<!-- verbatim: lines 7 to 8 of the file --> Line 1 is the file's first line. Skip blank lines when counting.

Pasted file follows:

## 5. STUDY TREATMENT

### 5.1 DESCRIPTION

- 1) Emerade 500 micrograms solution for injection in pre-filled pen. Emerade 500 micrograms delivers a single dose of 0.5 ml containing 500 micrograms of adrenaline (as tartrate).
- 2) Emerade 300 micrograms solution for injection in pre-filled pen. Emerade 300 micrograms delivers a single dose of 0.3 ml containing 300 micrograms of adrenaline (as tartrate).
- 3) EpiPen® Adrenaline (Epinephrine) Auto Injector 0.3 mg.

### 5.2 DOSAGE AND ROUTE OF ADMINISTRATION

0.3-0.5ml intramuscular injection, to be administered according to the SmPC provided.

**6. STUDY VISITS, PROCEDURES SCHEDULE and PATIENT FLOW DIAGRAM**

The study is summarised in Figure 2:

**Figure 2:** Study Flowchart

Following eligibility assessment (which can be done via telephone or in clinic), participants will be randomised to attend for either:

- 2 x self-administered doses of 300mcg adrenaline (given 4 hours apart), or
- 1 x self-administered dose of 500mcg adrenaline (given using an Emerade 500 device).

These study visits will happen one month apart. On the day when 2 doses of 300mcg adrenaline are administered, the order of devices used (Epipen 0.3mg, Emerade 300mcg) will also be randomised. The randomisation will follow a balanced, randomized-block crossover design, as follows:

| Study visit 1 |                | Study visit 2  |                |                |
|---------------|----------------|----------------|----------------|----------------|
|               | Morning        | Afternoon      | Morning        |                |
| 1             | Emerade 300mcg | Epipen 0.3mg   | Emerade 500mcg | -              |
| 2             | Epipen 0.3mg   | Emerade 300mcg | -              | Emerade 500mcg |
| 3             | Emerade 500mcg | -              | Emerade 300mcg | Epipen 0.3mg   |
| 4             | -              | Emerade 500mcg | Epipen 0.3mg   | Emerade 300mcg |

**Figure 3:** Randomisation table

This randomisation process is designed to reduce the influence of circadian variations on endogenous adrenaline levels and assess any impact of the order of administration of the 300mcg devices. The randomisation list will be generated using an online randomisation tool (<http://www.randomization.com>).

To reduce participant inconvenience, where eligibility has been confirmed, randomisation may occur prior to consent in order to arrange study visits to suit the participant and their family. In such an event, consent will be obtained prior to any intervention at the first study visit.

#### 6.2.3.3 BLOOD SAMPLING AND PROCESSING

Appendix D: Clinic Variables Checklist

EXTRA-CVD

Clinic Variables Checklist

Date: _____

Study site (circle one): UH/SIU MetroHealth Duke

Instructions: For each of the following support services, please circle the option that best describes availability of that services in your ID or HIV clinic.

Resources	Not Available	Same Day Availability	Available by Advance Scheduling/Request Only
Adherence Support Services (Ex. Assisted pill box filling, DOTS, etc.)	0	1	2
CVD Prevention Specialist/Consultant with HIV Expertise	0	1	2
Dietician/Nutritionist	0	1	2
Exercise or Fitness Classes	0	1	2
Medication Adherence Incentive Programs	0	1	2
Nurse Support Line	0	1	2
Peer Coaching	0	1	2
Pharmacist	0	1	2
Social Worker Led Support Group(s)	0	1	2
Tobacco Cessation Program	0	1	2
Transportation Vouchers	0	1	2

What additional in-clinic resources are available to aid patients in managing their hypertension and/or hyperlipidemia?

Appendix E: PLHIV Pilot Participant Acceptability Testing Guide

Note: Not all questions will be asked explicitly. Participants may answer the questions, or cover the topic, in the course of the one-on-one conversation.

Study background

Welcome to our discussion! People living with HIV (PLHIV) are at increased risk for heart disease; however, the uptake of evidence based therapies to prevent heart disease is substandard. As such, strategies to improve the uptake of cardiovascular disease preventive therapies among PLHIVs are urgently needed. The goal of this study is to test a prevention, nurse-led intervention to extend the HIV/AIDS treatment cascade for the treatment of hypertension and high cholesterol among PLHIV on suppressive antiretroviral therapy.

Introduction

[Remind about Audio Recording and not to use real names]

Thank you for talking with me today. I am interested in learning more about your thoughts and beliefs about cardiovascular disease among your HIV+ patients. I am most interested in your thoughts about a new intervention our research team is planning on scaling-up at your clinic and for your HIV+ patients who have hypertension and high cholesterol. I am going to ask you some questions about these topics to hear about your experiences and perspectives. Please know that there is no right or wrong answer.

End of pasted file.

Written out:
0.3-0.5ml intramuscular injection, to be administered according to the SmPC provided.

**6. STUDY VISITS, PROCEDURES SCHEDULE and PATIENT FLOW DIAGRAM**